November 05, 2007
In HR, it’s the intangible skills that count, says Donna Bernardi Paul, vice president and director of human resources services at Trammell Crow Co., a commercial real estate services firm in Washington, DC. “The technical skills can be learned,” she says. “But skills like good judgment and attitude are crucial for being a good administrative assistant.”
Good judgment and a large dose of discretion are both key to succeeding in HR. “You must be trustworthy, because people in HR know employee information before others do,” says Rebecca Zimmerman, an executive secretary to the senior vice president and chief administrative officer at Terra Industries. “I’d say the biggest challenge is confidentiality. You can’t share information with anyone.” Confidential information ranges from who is in line to get a promotion or to be fired to what’s in an employee’s performance review and paycheck.
You must be a people person to work in HR, says Zimmerman, who divides her time between corporate relations and human resources. She received on-the-job training for her HR role. “You deal with all different personalities, so if you’re not diplomatic, HR isn’t the place to be,” she says.
Paul stresses the importance of absorbing company politics. “You have to learn the lay of the land and the people, and know who to tap into to be your mentor,” she advises.
While certification isn’t necessary, it is available through the Society for Human Resource Management (SHRM). SHRM offers two certification exams: one for a Professional in Human Resources (PHR), and the other for the Senior Professional in Human Resources (SPHR). The latter is for HR professionals with at least six years of experience. To learn more about certification, check out the Human Resource Certification Institute. The certification test covers several areas, including:
- Management practices.
- General employment practices.
- Human resources development.
- Compensation and benefits.
- Employee and labor relations.
- Health, safety and security.
HR Focus Areas
HR generalists wear many different hats. One minute you may be negotiating your company’s employee benefits package, and the next, you’re interviewing a candidate for a director-level position. To help determine if this is the right job for you, you need to be able to answer “yes” to the following questions:
- Do I enjoy changing gears on a moment’s notice? - Am I open to learning about areas in which I currently have no expertise?
Compensation professionals always seem to be in demand, regardless of what’s happening in the economy, and there always seems to be a shortage of well-qualified people in this area. The job requires strong technical skills as well as good people skills — a rare combination. Compensation professionals design reward systems that help companies attract, retain and motivate their employees. Consider the following questions:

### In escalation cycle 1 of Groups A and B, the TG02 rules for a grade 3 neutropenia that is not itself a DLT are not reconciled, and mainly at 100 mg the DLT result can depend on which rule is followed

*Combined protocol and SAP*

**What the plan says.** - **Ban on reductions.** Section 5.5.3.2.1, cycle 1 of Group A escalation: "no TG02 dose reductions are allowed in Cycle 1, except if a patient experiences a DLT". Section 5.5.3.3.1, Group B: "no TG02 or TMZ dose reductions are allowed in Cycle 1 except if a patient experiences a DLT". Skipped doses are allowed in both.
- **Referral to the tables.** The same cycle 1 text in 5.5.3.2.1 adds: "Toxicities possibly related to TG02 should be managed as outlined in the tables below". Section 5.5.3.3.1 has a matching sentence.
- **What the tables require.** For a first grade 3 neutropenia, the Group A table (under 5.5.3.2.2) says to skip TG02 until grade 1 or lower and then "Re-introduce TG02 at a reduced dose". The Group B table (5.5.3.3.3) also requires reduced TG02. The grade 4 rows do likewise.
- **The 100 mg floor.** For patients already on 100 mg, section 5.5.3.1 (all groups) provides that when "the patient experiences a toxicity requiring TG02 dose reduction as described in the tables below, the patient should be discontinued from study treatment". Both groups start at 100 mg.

- Am I a detail-oriented person? - Do I have an aptitude for numbers?
Another area of HR without enough talent to meet demand is Human Resource Information Systems (HRIS).
As HRIS systems have become more sophisticated, the demand for experienced professionals in this area has risen. HRIS professionals are often involved in product selection, systems customization, implementation and ongoing administration. If you are extremely detail-oriented and enjoy working with computers, this might be the job for you. Ask yourself the following:
- Are my PC skills strong enough to be successful in this area? - Am I detail-oriented enough to handle this position?
Training and Development Professionals
The field of training and development (T&D) has changed substantially over the last decade. In the old days, trainers were expected to teach employees how to do their jobs. Now, training professionals are responsible for building environments that embrace learning. Management and leadership development is also an important part of the job.
In some of the more forward-thinking companies, T&D professionals may be involved in designing distance learning programs as well as on-site, computer-based training programs. Before you raise your hand to take on this job, consider the following questions:
- How comfortable are you working on one very long project as opposed to lots of small projects? - Are you passionate about learning and teaching others?
Organizational Development Professional
Are you one of those people who embraces change? Then the field of organizational development may be just what you’re looking for. Organizational development professionals work closely with top management to ensure the organization’s design is closely aligned with the company’s goals, mission and vision. In this role, you may also do some training and development.
Things can get really hot in this field when a company goes through a major reorganization or merger. You may be required to work long hours when change is in the air. When considering this role, ask yourself:
- How well do you perform during tumultuous times? - Are you a big-picture person?
If this might be the path for you, consider approaching some professionals in the field for suggestions on how to break into this area of HR.
The field of Human Resources has changed significantly from the early days of personnel management. There is a much higher demand for HR people to perform in conjunction with the business, and not peripheral from it. An MBA is also highly valued for anyone in or looking to move into the field of HR.